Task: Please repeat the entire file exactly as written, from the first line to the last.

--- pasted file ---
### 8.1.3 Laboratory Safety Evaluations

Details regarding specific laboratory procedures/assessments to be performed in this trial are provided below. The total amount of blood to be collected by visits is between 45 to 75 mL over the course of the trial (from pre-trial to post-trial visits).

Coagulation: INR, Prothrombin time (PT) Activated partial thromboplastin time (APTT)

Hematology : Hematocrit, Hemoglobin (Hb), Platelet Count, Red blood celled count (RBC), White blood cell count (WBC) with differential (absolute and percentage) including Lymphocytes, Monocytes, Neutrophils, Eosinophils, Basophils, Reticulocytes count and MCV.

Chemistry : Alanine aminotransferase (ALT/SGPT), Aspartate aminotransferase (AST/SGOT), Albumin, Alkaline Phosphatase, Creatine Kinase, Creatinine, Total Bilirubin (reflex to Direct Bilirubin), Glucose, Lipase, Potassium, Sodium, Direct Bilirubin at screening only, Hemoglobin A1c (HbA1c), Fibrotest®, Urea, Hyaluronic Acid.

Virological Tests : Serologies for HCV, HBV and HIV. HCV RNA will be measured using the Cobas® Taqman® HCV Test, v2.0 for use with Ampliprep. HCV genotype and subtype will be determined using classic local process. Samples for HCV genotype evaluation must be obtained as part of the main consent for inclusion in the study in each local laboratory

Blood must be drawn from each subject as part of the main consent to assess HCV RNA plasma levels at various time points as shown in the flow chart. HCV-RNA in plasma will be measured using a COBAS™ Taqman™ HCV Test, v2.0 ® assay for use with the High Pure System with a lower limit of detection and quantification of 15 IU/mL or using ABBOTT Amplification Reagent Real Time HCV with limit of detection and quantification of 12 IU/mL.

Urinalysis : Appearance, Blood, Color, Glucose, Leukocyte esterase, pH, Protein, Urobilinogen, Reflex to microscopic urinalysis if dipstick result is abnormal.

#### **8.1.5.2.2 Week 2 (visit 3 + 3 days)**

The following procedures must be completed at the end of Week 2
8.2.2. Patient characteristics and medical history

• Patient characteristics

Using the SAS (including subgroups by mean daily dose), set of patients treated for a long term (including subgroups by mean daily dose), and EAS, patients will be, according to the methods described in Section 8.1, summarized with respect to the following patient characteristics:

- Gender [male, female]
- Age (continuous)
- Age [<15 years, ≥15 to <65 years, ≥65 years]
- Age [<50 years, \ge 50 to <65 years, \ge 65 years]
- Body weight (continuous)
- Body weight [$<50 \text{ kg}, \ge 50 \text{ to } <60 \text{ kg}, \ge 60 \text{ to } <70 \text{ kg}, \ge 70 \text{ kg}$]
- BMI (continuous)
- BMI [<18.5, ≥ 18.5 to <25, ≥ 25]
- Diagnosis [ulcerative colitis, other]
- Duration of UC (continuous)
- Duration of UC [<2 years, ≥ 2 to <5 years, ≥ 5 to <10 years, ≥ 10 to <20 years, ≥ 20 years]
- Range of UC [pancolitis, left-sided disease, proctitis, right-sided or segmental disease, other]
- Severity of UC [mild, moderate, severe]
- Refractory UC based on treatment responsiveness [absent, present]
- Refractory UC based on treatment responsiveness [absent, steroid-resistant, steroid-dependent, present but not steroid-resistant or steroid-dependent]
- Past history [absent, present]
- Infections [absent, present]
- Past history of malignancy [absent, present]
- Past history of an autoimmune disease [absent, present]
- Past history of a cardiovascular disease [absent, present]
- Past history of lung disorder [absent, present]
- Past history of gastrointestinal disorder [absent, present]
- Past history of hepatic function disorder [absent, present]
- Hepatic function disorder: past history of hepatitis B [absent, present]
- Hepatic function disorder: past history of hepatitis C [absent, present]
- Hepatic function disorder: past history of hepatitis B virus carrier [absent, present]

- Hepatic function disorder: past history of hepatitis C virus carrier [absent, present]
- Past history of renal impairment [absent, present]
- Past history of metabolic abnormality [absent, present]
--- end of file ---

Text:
### 8.1.3 Laboratory Safety Evaluations

Details regarding specific laboratory procedures/assessments to be performed in this trial are provided below. The total amount of blood to be collected by visits is between 45 to 75 mL over the course of the trial (from pre-trial to post-trial visits).

Coagulation: INR, Prothrombin time (PT) Activated partial thromboplastin time (APTT)

Hematology : Hematocrit, Hemoglobin (Hb), Platelet Count, Red blood celled count (RBC), White blood cell count (WBC) with differential (absolute and percentage) including Lymphocytes, Monocytes, Neutrophils, Eosinophils, Basophils, Reticulocytes count and MCV.

Chemistry : Alanine aminotransferase (ALT/SGPT), Aspartate aminotransferase (AST/SGOT), Albumin, Alkaline Phosphatase, Creatine Kinase, Creatinine, Total Bilirubin (reflex to Direct Bilirubin), Glucose, Lipase, Potassium, Sodium, Direct Bilirubin at screening only, Hemoglobin A1c (HbA1c), Fibrotest®, Urea, Hyaluronic Acid.

Virological Tests : Serologies for HCV, HBV and HIV. HCV RNA will be measured using the Cobas® Taqman® HCV Test, v2.0 for use with Ampliprep. HCV genotype and subtype will be determined using classic local process. Samples for HCV genotype evaluation must be obtained as part of the main consent for inclusion in the study in each local laboratory

Blood must be drawn from each subject as part of the main consent to assess HCV RNA plasma levels at various time points as shown in the flow chart. HCV-RNA in plasma will be measured using a COBAS™ Taqman™ HCV Test, v2.0 ® assay for use with the High Pure System with a lower limit of detection and quantification of 15 IU/mL or using ABBOTT Amplification Reagent Real Time HCV with limit of detection and quantification of 12 IU/mL.

Urinalysis : Appearance, Blood, Color, Glucose, Leukocyte esterase, pH, Protein, Urobilinogen, Reflex to microscopic urinalysis if dipstick result is abnormal.

#### **8.1.5.2.2 Week 2 (visit 3 + 3 days)**

The following procedures must be completed at the end of Week 2
8.2.2. Patient characteristics and medical history

• Patient characteristics

Using the SAS (including subgroups by mean daily dose), set of patients treated for a long term (including subgroups by mean daily dose), and EAS, patients will be, according to the methods described in Section 8.1, summarized with respect to the following patient characteristics:

- Gender [male, female]
- Age (continuous)
- Age [<15 years, ≥15 to <65 years, ≥65 years]
- Age [<50 years, \ge 50 to <65 years, \ge 65 years]
- Body weight (continuous)
- Body weight [$<50 \text{ kg}, \ge 50 \text{ to } <60 \text{ kg}, \ge 60 \text{ to } <70 \text{ kg}, \ge 70 \text{ kg}$]
- BMI (continuous)
- BMI [<18.5, ≥ 18.5 to <25, ≥ 25]
- Diagnosis [ulcerative colitis, other]
- Duration of UC (continuous)
- Duration of UC [<2 years, ≥ 2 to <5 years, ≥ 5 to <10 years, ≥ 10 to <20 years, ≥ 20 years]
- Range of UC [pancolitis, left-sided disease, proctitis, right-sided or segmental disease, other]
- Severity of UC [mild, moderate, severe]
- Refractory UC based on treatment responsiveness [absent, present]
- Refractory UC based on treatment responsiveness [absent, steroid-resistant, steroid-dependent, present but not steroid-resistant or steroid-dependent]
- Past history [absent, present]
- Infections [absent, present]
- Past history of malignancy [absent, present]
- Past history of an autoimmune disease [absent, present]
- Past history of a cardiovascular disease [absent, present]
- Past history of lung disorder [absent, present]
- Past history of gastrointestinal disorder [absent, present]
- Past history of hepatic function disorder [absent, present]
- Hepatic function disorder: past history of hepatitis B [absent, present]
- Hepatic function disorder: past history of hepatitis C [absent, present]
- Hepatic function disorder: past history of hepatitis B virus carrier [absent, present]

- Hepatic function disorder: past history of hepatitis C virus carrier [absent, present]
- Past history of renal impairment [absent, present]
- Past history of metabolic abnormality [absent, present]